Gomez: Julian Champagnie had a good summer league and seemed like someone who was ready to become a rotation piece and then his shot disappeared in preseason. He started the first game, but by the fourth game he barely broke double-digits in minutes. It’s still preseason and he’s a young guy who will likely continue to improve but he definitely didn’t help his case for minutes right away with his performance.
Wilco: It’s Champagnie, who was one of the Spurs I was most looking forward to seeing in the preseason. It’s hard to say if there’s more going on with him than just a small sample of games in which the ball won’t go down, but it’s obvious that he’s not playing like he was in Vegas, and his minutes have dropped accordingly. I’m still high on his future, but it was not a fun preseason for either of us: him playing, and me hoping for him to excel.
What have the Spurs shown, as a team, that has you excited for the regular season?
Dubinski: Team-wise, I’m thrilled to see what should be a much improved defense. Rotations have been more crisp, engagement and physicality has been higher, and the length of that starting lineup should give many teams all kinds of problems. And yes, it’s just the preseason, but the potential on that end can’t be denied. (Although the bench might be another story, with Charles Bassey playing the Jakob Poeltl role of desperate last line of defense.)
Barrington: Victor Wembanyama is going to be the most watchable player in the league this year. Every game he does something you can’t believe you just watched. It’s unfair for a player that long to be that skilled, and he plays for the Silver and Black!
I’m also excited to see how the mad scientist’s experiment of point guard Sochan works out. I don’t see how his handle is good enough to deal with the really good defensive guards in the Western Conference, and he’s still learning to be a distributor on offense. But it looks like Pop has decided to give Jeremy a baptism by fire, and it’s going to be fascinating to watch as Jeremy learns how to become a point guard in the shark tank of the basketball world. I suspect that Victor will end up sharing the duties of bringing the ball up the court, which will also be pretty fantastic to watch.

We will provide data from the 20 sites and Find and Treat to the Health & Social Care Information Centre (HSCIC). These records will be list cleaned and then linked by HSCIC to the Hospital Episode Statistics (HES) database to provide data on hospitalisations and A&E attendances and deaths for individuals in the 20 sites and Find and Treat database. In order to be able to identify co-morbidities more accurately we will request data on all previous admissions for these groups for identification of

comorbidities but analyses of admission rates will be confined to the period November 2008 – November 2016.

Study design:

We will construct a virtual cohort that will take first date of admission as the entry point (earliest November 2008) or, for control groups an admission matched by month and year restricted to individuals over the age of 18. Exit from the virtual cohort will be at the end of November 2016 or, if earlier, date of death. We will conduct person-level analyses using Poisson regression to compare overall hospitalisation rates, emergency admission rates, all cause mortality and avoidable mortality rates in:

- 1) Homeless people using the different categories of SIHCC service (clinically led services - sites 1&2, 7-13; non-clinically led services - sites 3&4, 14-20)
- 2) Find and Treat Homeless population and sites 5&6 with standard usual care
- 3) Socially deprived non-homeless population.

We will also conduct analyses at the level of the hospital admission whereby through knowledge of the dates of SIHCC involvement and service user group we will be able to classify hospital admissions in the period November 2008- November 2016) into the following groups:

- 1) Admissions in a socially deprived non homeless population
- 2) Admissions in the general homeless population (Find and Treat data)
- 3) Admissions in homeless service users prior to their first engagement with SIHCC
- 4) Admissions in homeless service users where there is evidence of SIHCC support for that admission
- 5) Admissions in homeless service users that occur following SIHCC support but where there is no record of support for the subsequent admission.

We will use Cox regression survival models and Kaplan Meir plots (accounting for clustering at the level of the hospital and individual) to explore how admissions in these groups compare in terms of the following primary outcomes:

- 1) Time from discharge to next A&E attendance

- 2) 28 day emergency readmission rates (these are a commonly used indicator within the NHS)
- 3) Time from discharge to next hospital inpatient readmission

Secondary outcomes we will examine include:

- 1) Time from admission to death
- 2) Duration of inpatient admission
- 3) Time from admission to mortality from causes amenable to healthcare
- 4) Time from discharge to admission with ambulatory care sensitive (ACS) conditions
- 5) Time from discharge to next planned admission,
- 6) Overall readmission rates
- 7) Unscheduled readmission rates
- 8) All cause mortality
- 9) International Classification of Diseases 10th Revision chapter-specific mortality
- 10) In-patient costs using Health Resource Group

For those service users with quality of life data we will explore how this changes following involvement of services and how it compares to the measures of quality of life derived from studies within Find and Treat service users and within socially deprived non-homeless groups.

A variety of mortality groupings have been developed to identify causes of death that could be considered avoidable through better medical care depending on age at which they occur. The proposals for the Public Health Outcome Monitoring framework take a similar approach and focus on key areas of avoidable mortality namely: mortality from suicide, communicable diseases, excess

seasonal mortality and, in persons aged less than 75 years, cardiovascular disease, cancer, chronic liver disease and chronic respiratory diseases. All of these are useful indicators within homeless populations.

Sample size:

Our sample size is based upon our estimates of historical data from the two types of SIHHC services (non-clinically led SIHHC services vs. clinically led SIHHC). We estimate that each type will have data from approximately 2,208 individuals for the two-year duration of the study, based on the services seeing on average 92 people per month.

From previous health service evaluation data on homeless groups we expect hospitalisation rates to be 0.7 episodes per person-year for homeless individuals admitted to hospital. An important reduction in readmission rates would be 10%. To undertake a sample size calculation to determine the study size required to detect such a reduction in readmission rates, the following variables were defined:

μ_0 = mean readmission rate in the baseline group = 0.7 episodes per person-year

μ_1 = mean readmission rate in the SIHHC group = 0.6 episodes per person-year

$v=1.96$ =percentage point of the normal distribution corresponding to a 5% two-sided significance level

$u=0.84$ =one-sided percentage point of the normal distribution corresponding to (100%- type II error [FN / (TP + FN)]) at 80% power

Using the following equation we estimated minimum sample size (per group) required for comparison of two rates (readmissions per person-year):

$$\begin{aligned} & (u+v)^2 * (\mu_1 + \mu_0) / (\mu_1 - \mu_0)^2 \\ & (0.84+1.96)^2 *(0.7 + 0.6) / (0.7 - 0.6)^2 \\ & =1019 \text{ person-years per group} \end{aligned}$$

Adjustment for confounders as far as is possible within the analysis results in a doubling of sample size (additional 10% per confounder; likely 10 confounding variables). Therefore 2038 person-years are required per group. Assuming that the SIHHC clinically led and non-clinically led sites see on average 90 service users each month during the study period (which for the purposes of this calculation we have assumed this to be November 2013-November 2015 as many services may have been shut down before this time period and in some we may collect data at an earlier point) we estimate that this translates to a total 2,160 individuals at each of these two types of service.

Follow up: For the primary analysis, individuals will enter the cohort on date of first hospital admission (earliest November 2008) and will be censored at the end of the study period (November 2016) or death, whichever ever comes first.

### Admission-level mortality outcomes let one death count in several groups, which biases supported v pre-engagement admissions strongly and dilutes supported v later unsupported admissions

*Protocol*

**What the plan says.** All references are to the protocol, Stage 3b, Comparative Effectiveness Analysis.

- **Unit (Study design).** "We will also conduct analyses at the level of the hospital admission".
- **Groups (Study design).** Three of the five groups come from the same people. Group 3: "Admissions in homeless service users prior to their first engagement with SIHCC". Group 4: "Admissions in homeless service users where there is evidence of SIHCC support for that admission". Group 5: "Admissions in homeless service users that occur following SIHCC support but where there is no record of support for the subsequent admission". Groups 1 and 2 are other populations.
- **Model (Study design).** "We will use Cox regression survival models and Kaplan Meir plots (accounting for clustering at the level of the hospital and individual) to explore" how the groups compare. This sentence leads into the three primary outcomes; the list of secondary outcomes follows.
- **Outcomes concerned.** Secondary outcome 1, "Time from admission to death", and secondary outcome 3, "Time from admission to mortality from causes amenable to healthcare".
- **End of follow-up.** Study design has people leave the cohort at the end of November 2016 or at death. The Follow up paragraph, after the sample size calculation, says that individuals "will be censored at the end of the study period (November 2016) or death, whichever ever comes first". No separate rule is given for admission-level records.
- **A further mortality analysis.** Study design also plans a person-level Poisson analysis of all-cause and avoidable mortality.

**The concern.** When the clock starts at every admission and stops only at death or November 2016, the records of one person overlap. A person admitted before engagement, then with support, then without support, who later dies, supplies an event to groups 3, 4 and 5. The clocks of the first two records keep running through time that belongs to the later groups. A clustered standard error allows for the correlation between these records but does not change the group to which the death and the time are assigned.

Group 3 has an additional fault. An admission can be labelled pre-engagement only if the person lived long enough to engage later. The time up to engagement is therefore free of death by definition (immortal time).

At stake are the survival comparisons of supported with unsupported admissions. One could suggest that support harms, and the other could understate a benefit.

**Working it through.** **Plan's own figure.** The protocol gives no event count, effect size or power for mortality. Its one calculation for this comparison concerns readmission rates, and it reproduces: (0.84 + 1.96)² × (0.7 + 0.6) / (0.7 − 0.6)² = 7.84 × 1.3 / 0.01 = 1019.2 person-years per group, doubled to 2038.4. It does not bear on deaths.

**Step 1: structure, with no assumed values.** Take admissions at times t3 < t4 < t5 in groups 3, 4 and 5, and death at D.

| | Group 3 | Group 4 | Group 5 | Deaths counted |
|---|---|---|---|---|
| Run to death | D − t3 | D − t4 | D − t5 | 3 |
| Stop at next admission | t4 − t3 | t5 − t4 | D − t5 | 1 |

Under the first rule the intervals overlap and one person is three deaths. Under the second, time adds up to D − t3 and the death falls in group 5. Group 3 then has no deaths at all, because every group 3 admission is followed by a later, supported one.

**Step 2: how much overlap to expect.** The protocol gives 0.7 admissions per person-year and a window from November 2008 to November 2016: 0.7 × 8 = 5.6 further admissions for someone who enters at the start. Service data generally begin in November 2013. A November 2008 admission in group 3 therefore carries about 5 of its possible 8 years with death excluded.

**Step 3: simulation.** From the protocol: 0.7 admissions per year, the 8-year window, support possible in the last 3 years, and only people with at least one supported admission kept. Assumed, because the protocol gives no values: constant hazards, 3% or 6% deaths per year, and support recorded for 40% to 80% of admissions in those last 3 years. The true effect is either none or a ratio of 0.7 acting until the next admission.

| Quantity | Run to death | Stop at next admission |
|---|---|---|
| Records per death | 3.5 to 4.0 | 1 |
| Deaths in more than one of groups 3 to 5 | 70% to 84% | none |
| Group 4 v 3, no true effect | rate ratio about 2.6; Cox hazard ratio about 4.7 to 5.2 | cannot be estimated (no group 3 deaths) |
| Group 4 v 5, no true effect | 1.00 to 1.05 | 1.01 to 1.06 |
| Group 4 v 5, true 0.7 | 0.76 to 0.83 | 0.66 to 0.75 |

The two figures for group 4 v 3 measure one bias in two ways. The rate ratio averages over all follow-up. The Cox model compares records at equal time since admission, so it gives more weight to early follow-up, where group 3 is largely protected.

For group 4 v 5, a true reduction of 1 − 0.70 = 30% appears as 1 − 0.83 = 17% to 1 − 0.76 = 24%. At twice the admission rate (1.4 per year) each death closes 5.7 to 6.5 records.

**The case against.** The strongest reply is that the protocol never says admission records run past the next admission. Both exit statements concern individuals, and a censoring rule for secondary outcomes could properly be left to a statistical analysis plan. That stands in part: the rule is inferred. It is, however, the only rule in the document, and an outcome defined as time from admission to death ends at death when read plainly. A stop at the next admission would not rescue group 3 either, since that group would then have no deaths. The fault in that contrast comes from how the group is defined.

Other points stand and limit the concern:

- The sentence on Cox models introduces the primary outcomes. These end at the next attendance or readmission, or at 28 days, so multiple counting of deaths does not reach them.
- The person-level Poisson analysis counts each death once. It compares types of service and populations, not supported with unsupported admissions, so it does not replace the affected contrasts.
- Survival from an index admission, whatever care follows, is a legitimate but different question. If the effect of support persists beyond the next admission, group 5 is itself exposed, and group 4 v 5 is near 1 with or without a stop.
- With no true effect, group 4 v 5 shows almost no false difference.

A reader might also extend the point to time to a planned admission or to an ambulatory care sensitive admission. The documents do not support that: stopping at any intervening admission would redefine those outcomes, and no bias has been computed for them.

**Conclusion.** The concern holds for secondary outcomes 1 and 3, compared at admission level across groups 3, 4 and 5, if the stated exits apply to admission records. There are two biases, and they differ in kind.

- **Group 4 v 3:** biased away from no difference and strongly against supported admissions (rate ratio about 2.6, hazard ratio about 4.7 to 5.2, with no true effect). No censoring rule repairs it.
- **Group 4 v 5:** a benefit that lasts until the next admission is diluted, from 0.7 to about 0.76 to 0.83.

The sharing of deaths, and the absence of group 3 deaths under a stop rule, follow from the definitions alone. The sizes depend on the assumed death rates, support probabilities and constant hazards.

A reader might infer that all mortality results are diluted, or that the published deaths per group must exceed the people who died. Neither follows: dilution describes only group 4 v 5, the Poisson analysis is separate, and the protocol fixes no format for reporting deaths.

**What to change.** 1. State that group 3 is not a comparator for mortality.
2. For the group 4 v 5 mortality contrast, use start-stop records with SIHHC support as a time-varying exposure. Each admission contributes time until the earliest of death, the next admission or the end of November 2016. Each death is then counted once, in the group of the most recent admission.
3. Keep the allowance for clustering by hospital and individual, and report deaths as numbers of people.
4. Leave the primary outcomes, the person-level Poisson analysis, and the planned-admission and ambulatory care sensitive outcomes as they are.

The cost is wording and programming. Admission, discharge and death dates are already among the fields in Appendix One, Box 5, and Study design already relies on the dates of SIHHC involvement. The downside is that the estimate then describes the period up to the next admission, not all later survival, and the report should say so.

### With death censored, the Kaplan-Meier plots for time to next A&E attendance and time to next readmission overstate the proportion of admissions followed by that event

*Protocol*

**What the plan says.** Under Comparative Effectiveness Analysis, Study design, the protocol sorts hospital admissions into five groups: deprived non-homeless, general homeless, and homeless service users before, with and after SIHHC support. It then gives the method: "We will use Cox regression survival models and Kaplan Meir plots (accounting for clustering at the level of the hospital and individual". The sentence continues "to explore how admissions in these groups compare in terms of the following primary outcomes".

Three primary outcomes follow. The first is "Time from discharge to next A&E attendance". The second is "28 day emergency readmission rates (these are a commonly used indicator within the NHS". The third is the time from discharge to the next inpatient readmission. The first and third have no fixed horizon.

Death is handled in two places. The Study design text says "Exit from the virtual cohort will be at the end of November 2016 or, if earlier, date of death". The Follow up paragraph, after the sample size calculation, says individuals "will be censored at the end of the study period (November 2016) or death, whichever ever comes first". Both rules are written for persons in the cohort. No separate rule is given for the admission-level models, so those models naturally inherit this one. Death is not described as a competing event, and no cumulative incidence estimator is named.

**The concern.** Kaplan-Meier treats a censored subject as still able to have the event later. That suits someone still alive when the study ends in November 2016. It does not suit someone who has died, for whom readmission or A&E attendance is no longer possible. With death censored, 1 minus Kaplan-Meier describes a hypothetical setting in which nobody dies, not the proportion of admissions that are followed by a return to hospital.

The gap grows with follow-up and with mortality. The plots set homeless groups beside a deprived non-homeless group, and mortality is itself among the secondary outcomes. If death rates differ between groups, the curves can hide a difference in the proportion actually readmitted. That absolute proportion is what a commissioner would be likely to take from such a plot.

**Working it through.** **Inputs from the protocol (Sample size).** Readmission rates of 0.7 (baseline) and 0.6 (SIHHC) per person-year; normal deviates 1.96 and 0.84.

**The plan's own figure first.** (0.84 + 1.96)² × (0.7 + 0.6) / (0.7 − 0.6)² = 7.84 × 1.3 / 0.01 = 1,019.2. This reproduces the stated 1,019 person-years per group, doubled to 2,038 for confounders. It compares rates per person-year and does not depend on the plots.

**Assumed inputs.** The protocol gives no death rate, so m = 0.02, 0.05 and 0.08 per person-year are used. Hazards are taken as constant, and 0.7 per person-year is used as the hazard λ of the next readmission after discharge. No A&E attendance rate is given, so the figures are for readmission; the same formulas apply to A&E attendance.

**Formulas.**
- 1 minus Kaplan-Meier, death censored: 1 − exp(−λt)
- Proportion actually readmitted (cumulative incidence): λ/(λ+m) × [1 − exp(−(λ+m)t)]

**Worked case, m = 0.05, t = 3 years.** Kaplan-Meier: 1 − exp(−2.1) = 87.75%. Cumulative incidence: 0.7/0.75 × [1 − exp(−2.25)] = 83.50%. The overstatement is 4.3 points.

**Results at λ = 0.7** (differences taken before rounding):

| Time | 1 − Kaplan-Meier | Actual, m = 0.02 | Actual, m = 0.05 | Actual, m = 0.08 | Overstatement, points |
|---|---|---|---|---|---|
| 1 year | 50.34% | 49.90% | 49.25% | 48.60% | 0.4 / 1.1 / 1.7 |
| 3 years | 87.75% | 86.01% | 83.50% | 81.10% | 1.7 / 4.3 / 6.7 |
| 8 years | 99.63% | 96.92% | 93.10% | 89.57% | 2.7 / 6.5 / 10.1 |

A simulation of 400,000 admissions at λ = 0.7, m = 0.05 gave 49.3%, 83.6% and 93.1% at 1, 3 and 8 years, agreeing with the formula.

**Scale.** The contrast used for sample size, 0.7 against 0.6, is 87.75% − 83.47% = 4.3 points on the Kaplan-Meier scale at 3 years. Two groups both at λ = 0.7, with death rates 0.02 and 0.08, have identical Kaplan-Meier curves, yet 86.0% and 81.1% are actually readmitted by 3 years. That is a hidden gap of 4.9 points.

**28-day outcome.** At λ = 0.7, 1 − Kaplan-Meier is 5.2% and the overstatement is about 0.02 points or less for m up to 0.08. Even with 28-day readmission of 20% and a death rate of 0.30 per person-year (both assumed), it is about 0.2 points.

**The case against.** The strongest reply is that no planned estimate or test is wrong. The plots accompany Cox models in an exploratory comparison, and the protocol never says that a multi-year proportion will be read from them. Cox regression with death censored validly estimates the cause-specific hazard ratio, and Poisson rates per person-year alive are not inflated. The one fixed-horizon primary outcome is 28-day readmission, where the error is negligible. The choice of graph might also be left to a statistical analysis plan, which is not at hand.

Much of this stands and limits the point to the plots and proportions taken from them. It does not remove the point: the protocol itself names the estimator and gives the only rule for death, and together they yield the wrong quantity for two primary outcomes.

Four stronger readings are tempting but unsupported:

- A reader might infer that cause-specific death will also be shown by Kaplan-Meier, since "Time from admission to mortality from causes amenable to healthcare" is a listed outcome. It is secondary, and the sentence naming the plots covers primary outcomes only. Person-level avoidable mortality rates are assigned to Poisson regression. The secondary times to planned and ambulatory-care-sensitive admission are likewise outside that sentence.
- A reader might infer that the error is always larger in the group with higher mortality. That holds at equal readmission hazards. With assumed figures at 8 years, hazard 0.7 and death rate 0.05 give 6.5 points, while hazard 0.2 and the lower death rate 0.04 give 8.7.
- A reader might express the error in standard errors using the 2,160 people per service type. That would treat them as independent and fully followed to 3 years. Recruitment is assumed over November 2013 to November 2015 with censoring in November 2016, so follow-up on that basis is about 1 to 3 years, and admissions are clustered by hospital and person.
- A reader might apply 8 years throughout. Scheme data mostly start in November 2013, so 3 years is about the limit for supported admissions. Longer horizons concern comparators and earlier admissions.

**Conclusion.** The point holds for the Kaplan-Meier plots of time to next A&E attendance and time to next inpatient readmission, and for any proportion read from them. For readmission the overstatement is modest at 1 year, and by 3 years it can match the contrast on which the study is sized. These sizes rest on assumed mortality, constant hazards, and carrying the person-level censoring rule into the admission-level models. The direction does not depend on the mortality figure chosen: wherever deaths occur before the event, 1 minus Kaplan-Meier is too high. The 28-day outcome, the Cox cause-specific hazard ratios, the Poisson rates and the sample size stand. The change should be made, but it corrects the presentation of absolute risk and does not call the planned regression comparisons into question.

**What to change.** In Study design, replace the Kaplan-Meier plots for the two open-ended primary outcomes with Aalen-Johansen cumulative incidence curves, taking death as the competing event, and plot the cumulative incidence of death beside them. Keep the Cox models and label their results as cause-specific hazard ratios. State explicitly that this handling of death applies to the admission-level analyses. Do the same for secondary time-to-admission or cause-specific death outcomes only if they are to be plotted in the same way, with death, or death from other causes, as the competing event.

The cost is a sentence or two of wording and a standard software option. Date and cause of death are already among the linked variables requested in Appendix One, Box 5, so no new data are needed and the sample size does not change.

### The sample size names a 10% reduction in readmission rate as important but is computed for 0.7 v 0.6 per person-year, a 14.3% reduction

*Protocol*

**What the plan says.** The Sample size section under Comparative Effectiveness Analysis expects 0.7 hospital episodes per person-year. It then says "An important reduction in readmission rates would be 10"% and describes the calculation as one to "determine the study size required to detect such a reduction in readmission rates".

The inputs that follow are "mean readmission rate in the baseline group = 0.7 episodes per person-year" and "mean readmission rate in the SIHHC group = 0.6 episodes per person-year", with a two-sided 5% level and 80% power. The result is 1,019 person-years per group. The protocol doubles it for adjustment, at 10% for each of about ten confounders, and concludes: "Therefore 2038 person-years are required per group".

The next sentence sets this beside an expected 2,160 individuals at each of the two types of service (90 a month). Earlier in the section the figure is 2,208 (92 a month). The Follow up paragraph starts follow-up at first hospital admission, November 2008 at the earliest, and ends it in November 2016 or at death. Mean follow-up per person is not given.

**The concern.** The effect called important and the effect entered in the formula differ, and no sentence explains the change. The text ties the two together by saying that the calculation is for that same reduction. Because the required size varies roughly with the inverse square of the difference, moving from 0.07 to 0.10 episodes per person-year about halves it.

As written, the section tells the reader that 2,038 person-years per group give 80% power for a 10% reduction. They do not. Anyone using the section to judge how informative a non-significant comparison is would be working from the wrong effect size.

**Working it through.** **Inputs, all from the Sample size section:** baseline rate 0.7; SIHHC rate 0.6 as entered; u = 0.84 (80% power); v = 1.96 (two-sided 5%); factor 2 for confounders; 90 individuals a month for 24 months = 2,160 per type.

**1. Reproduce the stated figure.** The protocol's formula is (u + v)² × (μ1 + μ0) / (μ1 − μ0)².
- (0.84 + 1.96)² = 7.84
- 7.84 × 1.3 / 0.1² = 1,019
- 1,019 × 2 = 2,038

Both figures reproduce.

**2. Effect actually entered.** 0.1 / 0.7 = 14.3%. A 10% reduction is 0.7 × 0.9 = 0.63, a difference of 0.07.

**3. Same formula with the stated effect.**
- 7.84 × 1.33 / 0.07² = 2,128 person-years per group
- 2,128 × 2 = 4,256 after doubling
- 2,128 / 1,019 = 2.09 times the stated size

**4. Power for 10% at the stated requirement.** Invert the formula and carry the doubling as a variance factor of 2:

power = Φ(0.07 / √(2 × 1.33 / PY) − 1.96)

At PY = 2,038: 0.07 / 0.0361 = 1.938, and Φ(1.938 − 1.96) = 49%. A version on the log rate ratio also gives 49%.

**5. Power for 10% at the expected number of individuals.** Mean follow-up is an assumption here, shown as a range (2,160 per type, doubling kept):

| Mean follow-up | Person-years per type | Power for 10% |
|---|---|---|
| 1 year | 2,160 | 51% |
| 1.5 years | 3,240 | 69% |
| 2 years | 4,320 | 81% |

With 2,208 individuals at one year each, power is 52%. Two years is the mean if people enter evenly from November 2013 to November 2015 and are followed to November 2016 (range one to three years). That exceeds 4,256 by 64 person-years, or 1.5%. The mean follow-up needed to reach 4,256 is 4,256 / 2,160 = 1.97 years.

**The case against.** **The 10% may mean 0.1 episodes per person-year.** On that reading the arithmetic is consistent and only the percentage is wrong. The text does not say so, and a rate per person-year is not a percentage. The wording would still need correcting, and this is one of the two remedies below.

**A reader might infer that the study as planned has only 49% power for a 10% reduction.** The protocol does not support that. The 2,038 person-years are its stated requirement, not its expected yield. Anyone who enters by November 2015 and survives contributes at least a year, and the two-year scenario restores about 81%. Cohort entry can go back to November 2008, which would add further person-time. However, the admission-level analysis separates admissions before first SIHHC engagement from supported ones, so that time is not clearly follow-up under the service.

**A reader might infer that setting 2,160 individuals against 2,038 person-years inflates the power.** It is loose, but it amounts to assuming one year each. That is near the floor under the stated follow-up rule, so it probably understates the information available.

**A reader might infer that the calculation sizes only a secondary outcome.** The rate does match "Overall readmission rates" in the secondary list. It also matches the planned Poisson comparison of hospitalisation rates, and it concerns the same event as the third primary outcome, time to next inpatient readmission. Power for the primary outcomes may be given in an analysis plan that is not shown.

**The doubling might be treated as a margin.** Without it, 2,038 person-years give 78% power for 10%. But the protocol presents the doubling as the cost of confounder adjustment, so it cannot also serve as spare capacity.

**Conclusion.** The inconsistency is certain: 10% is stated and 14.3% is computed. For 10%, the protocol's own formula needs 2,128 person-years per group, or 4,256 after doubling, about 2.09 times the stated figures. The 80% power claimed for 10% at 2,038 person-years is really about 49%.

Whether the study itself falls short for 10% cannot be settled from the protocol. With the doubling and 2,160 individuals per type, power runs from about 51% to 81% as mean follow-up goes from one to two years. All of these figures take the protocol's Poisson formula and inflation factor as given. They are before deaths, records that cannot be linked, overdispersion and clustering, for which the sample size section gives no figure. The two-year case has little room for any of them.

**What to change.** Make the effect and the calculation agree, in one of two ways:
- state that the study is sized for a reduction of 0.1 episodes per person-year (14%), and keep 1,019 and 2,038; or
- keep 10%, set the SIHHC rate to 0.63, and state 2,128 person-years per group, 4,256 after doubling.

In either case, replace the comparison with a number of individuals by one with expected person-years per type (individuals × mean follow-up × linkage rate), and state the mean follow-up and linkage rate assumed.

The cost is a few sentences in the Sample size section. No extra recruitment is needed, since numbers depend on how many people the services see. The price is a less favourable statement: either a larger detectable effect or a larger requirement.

Gomez: The most exciting thing is that all the little experiments feel like they matter. Victor Wembanyama is cherrypicking? That’s not only interesting but potentially meaningful. Sochan at “point guard?” If it fails, it will have repercussions. In the past few years, it felt like even when the Spurs were trying things, the stakes were extremely low. Now that Wemby is in the fold, everything we see has a sense of urgency to it, which makes watching games more fun.
Wilco: I gotta go with the Tall Ball starting lineup including the Sochan-at-point laboratory experiment and the length at every position that will make switching everything while maintaining defensive pressure the kind of puzzle that could have other teams scratching their heads for the first half of the season if not longer. Pop regularly finds a way to make the 2nd unit viable, so I’m not worried about that. It’s the Sochan, Vassell, Johnson, Wemby, Collins unit that was the big question mark coming into the preseason, and the one thing (besides Victor himself) that I’m most excited to watch to begin this season.